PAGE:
Publication details for Professor Mike ChurchMairs, K-A, Church, M J, Dugmore, A J & Sveinbjarnardóttir, G (2006). Degrees of success: evaluating the environmental impacts of long term settlement in south Iceland. In Dynamics of northern societies proceedings of the SILA/NABO Conference on Arctic and North Atlantic Archaeology, Copenhagen, May 10th-14th, 2004. Arneborg, J & Grønnow, B Copenhagen: Aarhus University Press. 365-373.
- Publication type: Chapter in book
- ISSN/ISBN: 8776020525
- Keywords: Settlement and abandonment, woodland clearance, soil erosion, Iceland, Norse
- Further publication details on publisher web site
- Durham Research Online (DRO) - may include full text
Author(s) from Durham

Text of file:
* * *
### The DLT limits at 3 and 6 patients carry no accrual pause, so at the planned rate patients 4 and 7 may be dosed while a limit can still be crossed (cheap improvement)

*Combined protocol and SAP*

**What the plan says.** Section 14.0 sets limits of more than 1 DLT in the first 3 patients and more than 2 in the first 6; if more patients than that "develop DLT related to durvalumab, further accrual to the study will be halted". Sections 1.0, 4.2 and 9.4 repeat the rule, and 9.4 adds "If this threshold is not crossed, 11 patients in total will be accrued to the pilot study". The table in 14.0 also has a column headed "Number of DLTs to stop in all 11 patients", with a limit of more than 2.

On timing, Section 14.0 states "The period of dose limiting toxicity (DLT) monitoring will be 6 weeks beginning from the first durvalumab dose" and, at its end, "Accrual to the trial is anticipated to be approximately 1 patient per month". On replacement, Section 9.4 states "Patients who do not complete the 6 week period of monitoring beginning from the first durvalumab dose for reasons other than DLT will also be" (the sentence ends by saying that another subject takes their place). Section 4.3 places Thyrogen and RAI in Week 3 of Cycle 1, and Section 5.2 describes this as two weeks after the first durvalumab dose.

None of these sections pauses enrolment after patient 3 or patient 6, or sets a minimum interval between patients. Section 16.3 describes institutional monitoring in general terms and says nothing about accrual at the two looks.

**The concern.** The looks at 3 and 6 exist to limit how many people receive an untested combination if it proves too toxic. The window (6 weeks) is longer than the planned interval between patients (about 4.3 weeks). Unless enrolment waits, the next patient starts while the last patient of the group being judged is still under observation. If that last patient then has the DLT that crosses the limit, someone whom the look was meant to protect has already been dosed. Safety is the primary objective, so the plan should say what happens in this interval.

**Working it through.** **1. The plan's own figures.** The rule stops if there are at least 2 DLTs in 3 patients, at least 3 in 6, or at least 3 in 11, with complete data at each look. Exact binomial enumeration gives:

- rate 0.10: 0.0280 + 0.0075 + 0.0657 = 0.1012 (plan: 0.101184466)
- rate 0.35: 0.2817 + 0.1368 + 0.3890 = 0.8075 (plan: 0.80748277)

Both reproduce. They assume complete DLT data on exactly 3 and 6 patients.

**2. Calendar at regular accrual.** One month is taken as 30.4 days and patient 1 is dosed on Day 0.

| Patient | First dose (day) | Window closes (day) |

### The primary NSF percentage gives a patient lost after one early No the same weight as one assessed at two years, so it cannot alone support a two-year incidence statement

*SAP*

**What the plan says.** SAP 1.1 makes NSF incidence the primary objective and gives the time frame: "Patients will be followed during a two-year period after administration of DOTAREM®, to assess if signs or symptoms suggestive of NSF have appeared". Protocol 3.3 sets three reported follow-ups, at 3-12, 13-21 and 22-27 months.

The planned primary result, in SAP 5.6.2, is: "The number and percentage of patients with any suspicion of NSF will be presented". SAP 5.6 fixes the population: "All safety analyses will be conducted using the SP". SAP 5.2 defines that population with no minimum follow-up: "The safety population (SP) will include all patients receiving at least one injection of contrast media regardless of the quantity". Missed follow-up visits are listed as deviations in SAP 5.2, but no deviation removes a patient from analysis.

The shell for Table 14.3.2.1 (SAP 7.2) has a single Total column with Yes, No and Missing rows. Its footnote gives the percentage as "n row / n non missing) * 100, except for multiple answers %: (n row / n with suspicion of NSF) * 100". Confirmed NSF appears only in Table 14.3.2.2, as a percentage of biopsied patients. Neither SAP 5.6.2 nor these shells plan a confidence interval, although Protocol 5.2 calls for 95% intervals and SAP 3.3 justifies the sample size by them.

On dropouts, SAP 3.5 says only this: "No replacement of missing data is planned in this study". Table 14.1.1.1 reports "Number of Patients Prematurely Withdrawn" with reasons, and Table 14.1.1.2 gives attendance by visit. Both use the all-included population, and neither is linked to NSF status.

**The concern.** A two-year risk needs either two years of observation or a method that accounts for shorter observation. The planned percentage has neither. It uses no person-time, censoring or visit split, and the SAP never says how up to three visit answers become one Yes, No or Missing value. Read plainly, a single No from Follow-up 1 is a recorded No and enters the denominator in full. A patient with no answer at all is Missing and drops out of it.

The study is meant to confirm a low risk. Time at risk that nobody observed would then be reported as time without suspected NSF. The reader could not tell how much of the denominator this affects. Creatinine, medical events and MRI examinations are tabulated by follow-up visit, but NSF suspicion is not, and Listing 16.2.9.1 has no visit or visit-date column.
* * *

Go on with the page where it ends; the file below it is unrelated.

This paper focuses on the occupation and landscape history of Dalur and Mörk, two areas of long-term settlement in the Eyjafjallahreppur district of southern Iceland. The aim is to illustrate the importance of evaluating not only farm occupation and abandonment, but also to assess the complexities of the environmental interactions of long-term settlements. Environmental records are assessed using data from 50 sediment profiles, constrained by tephrochronology, located in the farm infields (tún) and outfields (hagi). This record indicates that despite similar outward appearances today, the environs of Dalur and Mörk have experienced different histories of environmental change over the last 1000 years. At least 14 subsidiary settlements were at one time or another established within Dalur, or were dependent on the Church farm there. Ten of these settlements were subsequently abandoned and sediment accumulation rates, a proxy indicator of erosion, remained low, indicating restricted local human impact. We conclude that this illustrates the importance of access and rights to additional resources out with the principal farm. In addition, much of the immediate environs of the main farm site was probably un-wooded at the time of settlement, so the total degree of vegetative change was limited. In contrast, palaeoenvironmental data indicates that the environs of Mörk were extensively wooded at the time of Landnám, but this woodland was rapidly cleared and this was followed by several centuries of landscape instability. In a cultural contrast, the landholdings of Mörk experienced less subdivision with a total of only five dependent farms established across the land belonging to three main farms (all of which had chapels). From the early 10th to 14th centuries there was significantly enhanced erosion within the Mörk landholdings, but this stabilised and the principal farms endured and to form sites of long-term settlement. The ownership of additional resource rights, including woodland further up-valley, may have made the crucial contribution to long term endurance.